I was recently required, as part of my responsibilities as a director of Scotwork International, to undertake an online training programme to teach me about “unconscious bias”. I am proud of my lack of bias, having studied issues of race as part of my university options and also having tried to champion diversity in my work teams which in latter times had gender and orientation diversity. Consequently, I engaged with the online programme with a bit of a sense of duty but quite quickly started to feel that I was learning things and questioning attitudes which I had never really explored previously – life does not always present you with the opportunity to do so. I was pleased to pass the final test of my knowledge and promised myself that I would try to remember what the course had taught me.
As I have mentioned in my previous blogs, my wife is a skilled and creative baker and makes “occasion” cakes of a wide variety. Recently she was asked by her daughter (my step-daughter) who is a lead mammographer scanning people for breast cancer, to bake some small cakes to support Breast Cancer Week that the people attending scanning clinics could buy to support the charity. Jane set about her task and, as I was passing through our kitchen when she was baking I saw her efforts (see the photograph) which I thought were wonderful and amusing as well as appropriate to the topic. But…..the skin colour of the “boobs” was universally white and I commented on this (constructively, I hope). I am sure that, without the course, I had done, I would not have done so – something in my head was saying that Jane’s great work was not yet quite complete. She agreed and added different colours to her efforts. The cakes were duly sent to the hospital where the mammographers are based and there was much acclaim about them on social media. This included a Tweet from a consultant in oncology who added the hashtag #diversity among others and sent the photographs to the hospital’s chief executive. They sold well and quickly and raised money for this worthy cause.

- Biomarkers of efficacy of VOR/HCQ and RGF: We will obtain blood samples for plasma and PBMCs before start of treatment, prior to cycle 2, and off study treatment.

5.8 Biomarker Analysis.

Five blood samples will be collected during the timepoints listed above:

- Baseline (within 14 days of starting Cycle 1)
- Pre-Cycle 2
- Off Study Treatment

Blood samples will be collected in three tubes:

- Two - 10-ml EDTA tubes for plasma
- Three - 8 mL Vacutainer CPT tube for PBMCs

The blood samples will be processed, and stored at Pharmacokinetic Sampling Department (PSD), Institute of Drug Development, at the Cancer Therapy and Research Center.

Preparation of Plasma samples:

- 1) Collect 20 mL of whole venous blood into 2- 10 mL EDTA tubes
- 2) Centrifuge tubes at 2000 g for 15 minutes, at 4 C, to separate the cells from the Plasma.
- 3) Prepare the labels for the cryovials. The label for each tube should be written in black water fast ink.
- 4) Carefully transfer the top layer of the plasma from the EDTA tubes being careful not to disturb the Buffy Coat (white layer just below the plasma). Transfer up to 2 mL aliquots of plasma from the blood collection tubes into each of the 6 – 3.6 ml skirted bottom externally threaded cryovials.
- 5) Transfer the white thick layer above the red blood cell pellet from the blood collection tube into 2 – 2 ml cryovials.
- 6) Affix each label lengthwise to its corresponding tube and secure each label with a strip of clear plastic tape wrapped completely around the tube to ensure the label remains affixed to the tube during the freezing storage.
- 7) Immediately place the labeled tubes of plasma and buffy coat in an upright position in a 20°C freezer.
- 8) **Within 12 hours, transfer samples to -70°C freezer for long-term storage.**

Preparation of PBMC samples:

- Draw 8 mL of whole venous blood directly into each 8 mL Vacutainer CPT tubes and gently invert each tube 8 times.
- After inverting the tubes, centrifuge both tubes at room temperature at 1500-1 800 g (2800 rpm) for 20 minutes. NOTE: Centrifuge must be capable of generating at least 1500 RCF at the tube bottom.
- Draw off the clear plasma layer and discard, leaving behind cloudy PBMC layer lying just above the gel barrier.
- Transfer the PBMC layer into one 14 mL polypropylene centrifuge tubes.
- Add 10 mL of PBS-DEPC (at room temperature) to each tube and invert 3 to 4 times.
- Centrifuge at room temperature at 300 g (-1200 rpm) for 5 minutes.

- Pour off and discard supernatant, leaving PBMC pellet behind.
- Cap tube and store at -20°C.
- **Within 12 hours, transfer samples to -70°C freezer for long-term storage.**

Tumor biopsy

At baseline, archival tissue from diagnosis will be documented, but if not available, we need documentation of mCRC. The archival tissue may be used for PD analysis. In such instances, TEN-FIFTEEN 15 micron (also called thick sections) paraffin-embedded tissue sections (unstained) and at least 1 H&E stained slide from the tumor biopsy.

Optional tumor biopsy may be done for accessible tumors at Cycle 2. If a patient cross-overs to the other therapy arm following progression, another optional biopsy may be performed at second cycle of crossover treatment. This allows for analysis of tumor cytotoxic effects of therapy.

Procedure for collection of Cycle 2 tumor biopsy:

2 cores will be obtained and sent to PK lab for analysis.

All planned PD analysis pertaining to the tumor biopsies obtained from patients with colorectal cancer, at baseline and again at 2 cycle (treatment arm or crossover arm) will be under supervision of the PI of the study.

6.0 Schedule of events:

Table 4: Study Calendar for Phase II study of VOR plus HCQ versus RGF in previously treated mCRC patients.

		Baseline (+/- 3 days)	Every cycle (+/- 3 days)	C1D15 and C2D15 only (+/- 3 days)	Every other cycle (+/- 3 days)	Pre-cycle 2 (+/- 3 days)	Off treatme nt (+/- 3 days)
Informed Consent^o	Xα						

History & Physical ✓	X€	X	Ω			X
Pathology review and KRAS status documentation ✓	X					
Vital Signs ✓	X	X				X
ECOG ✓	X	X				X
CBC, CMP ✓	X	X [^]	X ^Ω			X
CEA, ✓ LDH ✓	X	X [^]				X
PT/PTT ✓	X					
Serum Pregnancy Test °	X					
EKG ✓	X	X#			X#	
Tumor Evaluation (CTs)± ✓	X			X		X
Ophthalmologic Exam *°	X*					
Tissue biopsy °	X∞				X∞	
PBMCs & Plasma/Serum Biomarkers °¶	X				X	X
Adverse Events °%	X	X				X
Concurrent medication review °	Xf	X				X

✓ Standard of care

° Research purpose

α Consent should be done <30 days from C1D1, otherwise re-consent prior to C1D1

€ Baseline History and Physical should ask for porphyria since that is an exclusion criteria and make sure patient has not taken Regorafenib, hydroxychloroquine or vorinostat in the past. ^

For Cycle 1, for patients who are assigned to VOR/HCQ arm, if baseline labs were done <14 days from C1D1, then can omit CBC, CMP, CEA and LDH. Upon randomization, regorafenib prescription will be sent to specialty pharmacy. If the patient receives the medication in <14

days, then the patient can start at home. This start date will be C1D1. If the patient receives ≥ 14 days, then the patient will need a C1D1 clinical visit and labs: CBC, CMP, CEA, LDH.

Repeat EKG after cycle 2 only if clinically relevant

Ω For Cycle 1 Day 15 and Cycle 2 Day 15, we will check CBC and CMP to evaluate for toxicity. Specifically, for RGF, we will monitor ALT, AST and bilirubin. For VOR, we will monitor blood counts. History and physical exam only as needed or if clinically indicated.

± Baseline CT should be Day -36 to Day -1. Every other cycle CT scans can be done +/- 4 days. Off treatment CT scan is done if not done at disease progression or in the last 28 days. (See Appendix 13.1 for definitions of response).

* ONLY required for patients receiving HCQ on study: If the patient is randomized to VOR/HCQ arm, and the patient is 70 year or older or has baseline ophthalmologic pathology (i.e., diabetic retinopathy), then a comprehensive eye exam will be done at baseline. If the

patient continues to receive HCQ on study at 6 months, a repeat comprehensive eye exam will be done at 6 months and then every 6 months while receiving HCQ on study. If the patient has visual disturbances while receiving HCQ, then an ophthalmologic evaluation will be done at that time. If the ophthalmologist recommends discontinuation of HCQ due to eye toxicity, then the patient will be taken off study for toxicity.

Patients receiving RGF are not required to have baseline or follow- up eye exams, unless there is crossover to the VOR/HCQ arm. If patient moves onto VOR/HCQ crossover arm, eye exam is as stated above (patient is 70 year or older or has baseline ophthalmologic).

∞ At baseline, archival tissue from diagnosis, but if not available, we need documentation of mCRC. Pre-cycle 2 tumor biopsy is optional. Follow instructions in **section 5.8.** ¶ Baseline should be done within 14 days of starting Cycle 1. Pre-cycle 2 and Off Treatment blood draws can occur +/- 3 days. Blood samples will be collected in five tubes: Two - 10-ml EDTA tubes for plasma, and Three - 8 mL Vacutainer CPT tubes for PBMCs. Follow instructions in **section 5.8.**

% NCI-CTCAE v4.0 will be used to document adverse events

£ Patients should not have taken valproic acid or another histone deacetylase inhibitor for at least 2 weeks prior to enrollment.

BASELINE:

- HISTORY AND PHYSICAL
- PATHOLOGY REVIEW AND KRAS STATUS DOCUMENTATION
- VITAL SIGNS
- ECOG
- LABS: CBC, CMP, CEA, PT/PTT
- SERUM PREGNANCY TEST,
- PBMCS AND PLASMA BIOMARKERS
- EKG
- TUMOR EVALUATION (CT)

I realise, of course, that what I relate here is only at the edge of the issue of the bias we all seem innately or unconsciously to have. My point, however, is that without experiencing the online training, I would probably not have made the comment I did. The course had put somewhere in my head the trigger that caused the reaction from me that prompted me to speak.
I have frequently experienced, after 20 years of teaching the Scotwork negotiating skills message, people saying to me “I would not have said that or done that if I had not experienced a Scotwork course”. Our training, like the course I experienced, can make lasting changes and improvements to the way people do things. This feedback makes our work worthwhile. One of the important objectives of training is to give people new, different and more effective ways of thinking about their options and taking actions.
I just thought that I would share this experience with you. I also want to share with you the fact that my step-daughter (of whom I am very proud) also scans male patients for breast cancer so we should all be vigilant. And if asked to bake for this cause again, I shall be reminding Jane of this fact, too!